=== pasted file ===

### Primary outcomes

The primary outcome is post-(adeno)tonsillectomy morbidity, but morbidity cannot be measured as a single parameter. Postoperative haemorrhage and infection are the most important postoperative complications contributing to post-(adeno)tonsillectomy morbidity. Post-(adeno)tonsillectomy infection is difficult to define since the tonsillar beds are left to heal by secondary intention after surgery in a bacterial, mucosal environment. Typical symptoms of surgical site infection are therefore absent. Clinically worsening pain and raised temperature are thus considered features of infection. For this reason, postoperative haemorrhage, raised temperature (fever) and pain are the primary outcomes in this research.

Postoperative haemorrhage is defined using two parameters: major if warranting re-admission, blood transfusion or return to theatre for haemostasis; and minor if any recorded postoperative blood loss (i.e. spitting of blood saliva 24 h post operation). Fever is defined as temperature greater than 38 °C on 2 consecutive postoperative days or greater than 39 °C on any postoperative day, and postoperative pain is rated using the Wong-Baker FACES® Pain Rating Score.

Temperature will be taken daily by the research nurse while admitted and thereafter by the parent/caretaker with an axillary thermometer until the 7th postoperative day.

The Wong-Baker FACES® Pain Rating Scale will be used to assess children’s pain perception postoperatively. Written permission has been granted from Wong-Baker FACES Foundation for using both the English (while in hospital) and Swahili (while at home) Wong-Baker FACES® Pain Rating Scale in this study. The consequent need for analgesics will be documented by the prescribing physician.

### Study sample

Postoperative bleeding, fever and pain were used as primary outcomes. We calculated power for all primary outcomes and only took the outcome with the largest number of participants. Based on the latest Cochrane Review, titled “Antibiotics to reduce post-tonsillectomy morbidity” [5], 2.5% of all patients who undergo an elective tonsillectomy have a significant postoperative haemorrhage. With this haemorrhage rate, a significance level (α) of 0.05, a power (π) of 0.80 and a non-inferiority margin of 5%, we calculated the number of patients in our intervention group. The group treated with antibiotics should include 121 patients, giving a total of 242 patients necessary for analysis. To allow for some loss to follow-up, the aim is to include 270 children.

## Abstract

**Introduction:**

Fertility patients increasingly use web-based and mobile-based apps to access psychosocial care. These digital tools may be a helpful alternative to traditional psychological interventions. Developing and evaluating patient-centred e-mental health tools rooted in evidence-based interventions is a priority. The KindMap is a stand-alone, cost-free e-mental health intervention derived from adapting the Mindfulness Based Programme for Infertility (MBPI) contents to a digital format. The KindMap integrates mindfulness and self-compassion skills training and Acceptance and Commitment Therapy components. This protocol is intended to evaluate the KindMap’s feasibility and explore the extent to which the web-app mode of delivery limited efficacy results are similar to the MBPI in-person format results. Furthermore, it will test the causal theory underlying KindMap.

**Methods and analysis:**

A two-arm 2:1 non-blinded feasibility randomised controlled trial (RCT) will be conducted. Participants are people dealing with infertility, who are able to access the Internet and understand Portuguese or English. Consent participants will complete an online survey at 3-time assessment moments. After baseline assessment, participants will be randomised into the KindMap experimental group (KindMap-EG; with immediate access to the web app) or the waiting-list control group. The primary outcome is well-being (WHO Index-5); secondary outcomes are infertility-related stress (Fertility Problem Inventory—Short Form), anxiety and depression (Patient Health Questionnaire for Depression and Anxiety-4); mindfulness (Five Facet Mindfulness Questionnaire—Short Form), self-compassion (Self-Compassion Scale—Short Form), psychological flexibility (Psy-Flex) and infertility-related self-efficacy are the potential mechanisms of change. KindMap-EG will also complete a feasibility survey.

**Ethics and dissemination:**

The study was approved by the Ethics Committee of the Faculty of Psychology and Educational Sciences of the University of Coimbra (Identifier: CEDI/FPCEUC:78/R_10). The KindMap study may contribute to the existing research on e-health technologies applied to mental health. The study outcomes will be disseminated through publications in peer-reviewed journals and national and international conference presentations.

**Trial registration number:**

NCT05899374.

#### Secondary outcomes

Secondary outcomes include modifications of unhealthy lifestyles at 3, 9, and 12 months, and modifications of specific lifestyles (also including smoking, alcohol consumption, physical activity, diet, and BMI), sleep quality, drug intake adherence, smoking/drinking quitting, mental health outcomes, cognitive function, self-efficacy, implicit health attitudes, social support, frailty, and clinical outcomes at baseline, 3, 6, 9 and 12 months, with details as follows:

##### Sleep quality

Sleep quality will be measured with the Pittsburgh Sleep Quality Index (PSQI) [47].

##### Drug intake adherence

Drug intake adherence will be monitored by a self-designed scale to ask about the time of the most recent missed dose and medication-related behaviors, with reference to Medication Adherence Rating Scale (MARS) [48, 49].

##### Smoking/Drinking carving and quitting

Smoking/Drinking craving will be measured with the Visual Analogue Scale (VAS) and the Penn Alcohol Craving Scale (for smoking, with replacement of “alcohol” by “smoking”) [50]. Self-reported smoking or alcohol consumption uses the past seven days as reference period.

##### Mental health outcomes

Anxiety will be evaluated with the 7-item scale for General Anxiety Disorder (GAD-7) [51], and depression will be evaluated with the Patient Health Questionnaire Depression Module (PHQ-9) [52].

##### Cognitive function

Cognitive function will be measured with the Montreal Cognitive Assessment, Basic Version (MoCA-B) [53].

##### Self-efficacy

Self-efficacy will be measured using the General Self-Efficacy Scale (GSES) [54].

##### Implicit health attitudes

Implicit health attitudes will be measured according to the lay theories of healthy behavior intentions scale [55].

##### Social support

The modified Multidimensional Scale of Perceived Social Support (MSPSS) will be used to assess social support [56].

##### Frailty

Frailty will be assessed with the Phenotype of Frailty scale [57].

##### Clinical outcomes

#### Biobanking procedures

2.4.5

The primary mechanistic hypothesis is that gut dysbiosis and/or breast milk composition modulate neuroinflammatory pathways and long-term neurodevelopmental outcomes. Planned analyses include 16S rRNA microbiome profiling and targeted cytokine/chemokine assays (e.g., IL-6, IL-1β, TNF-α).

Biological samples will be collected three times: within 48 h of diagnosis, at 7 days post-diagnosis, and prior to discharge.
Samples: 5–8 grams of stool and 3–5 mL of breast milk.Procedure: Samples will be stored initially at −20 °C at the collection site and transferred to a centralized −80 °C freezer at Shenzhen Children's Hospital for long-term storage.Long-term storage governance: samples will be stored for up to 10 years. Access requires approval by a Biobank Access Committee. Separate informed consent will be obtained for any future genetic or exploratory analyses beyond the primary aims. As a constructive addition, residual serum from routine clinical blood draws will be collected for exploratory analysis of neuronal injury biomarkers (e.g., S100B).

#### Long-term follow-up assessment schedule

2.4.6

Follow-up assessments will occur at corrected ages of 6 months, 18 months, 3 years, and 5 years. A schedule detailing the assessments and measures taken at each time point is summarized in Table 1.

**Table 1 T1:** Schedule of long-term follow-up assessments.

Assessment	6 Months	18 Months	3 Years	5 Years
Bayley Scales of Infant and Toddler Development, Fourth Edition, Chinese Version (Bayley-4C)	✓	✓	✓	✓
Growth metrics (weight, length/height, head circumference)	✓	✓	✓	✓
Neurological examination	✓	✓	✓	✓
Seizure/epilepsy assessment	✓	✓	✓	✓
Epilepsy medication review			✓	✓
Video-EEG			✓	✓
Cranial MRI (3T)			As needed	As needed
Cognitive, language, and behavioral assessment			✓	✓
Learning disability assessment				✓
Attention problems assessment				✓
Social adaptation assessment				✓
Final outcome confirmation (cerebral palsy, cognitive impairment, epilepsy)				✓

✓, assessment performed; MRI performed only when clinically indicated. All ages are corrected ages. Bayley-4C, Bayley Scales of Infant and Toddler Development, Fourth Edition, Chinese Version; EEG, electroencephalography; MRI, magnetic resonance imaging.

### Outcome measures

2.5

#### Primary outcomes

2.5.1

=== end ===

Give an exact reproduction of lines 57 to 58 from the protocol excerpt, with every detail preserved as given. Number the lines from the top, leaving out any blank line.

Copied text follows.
Attention problems assessment				✓
Social adaptation assessment				✓